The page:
Miller v. California 413 U.S. 15
The facts of this case are these: Miller “was convicted of mailing unsolicited, sexually explicit material in violation of a California statute that approximately incorporated the obscenity test formulated in Memoirs v. Massachusetts, that trial court instructed the jury to evaluate the materials by the contemporary community standards of California. Appellant’s conviction was affirmed on appeal. The case makes its way to the Supreme Court in lieu of the obscenity criteria enunciated by the Memoirs plurality decision.”
The issues in this case are these: 1. Was the material for which Miller arrested and convicted outside the protections of the First Amendment to the Constitution of the United States? 2. Was the material for which Miller arrested and convicted obscene, and therefore not protected by the First Amendment?
The Court in this case held through Justice Burger that: 2. “Obscene material is not protected by the First Amendment (Roth v. United States), reaffirmed. A work may be subject to state regulation where that work, taken as a whole, appeals to the prurient interest in sex; portrays, in a patently offensive way, sexual conduct specifically defined by the applicable state law; and, taken as a whole, does not have serious literary, artistic, political, or scientific value.” “The basic guidelines for the trier of fact must be (a) whether ‘the average person, applying contemporary community standards’ would find that the work, taken as a whole, appeals to the prurient interest, (Roth, supra) (b) whether the work depicts or describes, in a patently offensive way, sexual conduct specifically defined by the applicable state law, and (c) whether the work, taken as a whole, lacks serious literary, artistic, political, or scientific value. If a state obscenity law is thus limited, First Amendment values are adequately protected by ultimate independent appellate review of constitutional claims when necessary.” “The test of ‘utterly without redeeming social value’ articulated in Memoirs, Supra, is rejected as a constitutional standard.” “The jury may measure the essentially factual issues of prurient appeal and patent offensiveness by the standard that prevails in the forum community, and need not employ a ‘national standard.’ 1. Miller’s jury was provided the wrong test for his conviction; therefore the conviction was vacated and remanded.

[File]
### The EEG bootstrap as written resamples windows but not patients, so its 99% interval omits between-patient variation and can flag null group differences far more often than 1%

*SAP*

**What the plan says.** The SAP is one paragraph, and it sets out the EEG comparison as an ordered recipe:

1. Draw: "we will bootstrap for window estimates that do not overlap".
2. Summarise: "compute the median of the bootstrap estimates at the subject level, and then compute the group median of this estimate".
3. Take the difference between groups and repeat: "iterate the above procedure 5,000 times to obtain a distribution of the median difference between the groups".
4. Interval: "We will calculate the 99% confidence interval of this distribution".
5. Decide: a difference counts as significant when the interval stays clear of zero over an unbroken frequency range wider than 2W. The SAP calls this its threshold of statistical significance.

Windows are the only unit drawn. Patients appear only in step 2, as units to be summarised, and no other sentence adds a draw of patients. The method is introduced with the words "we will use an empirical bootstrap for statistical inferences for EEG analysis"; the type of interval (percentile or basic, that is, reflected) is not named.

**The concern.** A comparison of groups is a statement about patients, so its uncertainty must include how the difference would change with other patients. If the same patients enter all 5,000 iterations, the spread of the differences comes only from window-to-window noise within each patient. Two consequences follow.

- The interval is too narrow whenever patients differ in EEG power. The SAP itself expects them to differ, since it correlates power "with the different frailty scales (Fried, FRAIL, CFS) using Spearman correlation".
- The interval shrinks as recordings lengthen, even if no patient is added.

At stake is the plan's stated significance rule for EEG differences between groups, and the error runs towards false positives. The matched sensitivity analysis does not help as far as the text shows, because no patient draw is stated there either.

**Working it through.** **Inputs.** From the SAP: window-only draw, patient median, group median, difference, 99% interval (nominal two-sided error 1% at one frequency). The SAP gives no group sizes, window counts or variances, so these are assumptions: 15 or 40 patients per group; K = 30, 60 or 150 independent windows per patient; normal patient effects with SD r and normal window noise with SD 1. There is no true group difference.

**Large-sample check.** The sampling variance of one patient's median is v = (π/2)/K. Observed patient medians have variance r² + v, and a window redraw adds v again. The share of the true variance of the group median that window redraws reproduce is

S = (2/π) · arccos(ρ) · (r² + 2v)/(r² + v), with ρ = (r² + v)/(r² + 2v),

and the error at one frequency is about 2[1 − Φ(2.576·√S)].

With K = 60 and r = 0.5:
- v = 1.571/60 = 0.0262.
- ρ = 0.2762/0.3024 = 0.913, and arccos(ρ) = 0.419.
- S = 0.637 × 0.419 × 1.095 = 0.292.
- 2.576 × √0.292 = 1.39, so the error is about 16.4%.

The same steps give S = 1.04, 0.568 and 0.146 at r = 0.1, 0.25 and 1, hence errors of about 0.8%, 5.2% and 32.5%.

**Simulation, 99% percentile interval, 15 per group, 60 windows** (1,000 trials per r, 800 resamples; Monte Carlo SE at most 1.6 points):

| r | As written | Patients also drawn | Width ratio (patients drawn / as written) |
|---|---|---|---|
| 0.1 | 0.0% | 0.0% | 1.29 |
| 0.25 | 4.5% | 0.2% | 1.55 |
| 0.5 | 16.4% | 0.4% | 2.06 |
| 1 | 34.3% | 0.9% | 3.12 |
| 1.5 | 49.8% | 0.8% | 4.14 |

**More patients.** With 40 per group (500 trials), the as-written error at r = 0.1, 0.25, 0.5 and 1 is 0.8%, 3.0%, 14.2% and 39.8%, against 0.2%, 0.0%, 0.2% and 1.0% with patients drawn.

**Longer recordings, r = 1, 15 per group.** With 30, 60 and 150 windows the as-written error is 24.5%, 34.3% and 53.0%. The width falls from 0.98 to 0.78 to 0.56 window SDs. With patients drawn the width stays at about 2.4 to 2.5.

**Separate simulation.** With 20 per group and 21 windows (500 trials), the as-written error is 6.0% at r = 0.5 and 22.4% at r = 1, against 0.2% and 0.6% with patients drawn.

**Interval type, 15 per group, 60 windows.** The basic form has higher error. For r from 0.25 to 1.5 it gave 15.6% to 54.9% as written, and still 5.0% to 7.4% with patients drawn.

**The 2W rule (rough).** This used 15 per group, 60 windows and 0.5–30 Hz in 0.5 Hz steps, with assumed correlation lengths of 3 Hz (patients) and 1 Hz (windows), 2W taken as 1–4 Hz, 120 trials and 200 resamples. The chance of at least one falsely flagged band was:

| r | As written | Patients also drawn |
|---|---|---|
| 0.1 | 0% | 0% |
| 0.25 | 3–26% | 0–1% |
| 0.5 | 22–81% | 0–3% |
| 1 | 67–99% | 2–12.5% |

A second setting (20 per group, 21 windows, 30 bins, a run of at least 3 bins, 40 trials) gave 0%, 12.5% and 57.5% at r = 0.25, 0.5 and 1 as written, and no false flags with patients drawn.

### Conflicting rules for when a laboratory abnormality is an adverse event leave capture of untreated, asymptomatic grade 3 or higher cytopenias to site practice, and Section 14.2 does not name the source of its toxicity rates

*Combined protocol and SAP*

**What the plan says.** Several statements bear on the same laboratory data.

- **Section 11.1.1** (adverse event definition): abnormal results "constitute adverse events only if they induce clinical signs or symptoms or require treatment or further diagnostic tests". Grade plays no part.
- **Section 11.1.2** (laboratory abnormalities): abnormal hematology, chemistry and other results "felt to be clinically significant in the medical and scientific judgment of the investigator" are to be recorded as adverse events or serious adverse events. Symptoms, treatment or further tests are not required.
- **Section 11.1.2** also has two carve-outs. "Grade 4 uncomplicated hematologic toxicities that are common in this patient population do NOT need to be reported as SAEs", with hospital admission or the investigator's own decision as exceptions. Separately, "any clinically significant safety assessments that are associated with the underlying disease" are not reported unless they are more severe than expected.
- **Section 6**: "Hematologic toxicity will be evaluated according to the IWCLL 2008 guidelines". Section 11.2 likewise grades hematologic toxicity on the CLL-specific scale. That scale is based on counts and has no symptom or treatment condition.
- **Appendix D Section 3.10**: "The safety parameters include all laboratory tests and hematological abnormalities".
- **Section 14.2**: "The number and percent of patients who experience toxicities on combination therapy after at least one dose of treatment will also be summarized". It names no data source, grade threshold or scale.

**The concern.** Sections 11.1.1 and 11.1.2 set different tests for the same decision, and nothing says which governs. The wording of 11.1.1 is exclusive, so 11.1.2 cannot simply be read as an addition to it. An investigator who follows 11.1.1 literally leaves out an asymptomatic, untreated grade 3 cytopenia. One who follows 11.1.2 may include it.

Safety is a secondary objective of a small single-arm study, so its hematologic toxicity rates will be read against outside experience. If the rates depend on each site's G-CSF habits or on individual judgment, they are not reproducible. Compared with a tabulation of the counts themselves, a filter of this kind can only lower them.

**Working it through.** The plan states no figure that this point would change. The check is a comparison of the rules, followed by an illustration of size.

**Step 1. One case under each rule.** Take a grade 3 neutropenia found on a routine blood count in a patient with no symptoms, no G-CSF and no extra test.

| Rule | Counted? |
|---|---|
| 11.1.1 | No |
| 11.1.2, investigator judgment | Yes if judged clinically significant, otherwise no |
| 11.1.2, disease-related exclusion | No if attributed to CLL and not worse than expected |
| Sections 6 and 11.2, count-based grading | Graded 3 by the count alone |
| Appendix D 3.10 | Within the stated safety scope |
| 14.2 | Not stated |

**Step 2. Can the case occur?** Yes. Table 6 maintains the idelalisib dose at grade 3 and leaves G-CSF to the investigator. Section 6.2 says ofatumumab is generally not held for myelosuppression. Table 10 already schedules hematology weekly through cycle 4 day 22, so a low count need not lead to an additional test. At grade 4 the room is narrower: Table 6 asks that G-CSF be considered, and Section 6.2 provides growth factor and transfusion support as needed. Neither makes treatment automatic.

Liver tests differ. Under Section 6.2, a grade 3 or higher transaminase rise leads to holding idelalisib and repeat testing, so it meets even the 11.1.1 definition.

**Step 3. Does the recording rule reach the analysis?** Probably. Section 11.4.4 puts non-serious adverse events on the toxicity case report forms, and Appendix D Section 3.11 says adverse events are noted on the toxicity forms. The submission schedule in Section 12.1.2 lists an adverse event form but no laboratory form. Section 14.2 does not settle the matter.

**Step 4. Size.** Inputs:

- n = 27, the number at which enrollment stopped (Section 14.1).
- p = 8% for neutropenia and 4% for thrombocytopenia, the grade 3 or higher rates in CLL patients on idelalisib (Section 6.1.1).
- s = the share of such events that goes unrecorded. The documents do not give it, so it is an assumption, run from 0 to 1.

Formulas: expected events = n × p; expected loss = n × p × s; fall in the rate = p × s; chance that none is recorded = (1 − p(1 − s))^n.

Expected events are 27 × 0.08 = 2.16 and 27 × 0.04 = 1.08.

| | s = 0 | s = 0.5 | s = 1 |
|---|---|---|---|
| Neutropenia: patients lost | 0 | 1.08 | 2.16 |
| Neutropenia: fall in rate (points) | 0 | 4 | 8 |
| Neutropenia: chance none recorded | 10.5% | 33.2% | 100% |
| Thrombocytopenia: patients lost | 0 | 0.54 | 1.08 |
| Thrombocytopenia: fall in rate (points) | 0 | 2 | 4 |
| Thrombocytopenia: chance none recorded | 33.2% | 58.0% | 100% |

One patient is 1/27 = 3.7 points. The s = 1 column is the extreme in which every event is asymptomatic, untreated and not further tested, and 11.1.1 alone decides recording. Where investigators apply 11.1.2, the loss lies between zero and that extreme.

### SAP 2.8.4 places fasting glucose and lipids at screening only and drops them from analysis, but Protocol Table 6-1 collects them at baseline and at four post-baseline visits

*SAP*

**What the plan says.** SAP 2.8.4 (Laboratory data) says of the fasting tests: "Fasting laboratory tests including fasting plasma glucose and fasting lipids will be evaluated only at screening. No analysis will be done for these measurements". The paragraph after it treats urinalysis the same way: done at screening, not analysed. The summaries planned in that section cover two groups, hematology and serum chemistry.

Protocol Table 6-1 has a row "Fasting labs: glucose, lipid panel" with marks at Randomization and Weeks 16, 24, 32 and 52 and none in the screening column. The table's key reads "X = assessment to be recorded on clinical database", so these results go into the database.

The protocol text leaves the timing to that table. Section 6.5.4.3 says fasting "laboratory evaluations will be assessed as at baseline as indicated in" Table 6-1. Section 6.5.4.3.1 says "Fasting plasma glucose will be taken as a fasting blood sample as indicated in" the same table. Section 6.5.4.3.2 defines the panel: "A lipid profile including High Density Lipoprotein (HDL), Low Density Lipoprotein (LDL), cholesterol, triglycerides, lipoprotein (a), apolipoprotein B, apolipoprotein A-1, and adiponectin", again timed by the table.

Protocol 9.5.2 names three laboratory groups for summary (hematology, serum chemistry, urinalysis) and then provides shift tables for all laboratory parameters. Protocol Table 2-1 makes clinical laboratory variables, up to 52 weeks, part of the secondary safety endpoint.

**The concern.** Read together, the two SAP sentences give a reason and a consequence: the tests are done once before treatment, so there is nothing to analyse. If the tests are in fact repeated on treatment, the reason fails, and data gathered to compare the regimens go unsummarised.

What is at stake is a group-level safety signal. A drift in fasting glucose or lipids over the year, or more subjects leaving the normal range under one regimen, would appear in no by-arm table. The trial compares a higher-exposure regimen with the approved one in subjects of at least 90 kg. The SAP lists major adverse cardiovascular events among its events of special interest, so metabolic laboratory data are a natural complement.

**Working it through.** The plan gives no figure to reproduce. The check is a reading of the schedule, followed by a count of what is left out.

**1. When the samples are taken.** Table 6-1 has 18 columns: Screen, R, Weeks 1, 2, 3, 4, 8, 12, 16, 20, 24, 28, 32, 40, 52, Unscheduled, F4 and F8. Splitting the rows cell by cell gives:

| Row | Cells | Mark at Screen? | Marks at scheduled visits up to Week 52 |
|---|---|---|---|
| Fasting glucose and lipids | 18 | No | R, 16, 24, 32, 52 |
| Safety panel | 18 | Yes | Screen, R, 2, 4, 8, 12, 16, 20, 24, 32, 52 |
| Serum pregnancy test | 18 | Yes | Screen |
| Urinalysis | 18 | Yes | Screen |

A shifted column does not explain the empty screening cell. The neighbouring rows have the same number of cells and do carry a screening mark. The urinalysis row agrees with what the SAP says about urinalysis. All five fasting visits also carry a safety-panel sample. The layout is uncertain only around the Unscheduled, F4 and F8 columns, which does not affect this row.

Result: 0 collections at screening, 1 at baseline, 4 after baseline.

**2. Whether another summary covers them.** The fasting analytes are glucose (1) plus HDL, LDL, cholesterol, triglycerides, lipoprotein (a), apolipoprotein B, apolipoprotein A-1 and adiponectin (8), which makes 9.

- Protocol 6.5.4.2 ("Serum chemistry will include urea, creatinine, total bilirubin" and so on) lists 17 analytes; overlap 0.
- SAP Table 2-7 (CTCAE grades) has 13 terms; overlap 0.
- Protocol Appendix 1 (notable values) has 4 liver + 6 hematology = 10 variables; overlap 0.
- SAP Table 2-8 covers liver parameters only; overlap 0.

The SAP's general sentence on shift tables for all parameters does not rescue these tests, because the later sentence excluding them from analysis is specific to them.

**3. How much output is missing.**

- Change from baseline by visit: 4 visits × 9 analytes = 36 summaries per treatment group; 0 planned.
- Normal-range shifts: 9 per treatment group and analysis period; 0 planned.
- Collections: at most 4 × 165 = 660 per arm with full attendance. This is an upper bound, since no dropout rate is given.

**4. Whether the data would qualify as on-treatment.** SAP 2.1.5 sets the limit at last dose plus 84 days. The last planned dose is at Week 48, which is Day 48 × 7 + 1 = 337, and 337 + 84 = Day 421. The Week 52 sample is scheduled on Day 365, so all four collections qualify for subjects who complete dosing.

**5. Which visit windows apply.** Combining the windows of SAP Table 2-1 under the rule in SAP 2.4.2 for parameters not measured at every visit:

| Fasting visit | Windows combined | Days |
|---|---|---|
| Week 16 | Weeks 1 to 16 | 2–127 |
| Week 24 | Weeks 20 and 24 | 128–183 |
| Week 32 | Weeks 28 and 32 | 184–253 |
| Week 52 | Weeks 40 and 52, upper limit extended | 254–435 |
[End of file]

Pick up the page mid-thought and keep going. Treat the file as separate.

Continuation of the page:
The Court’s rationale in the case was that the standard adopted by California that the material had to have redeeming social value; the Court found that this was not of a constitutional nature. The Court found that the redeeming social value standard was an unconstitutional standard, the Court adopted part of the ‘obscenity standard’ and rejected part.
Justice Douglas in a dissenting opinion stated: “Today we leave open the way for California to send a man to prison for distributing brochures that advertise books and movies under freshly written standards defining obscenity which until today’s decision were never part of any law.”
Justice Brennan in a dissenting opinion stated: “In my dissent in Paris Adult Theatre I v. Slaton, I noted that I had no occasion to consider the extent of state power to regulate the distribution of sexually oriented material to juveniles or the offensive exposure of such material to unconsenting adults. In the case before us, appellant was convicted of distributing obscene matter in violation of California Penal Code 311.2, on the basis of evidence that he had caused to be mailed unsolicited brochures advertising various books and movies. I need not decide whether a statute might be drawn to impose, within the requirements of the First Amendment, criminal penalties for the precise conduct at issue here.”
The significance of this case is that for the first time in American History, the standard for what is obscene was settled by the Supreme Court. The standard for what is obscene from this case is as follows: 1. ‘the average person, applying contemporary community standards’ would find that the work, taken as a whole, appeals to the prurient interest. 2. Whether the work depicts or describes, in a patently offensive way, sexual conduct specifically defined by the applicable state law, 3. And whether the work, taken as a whole, lacks serious literary, artistic, political, or scientific value. If a piece of material is ‘to the average person’ a work taken a whole, appealing to the prurient interest, the material depicts or described offensively sexual conduct as specifically defined by state law, and if the material is not a work, taken as a whole, to have literary, artistic, political or scientific value then the material may be obscene.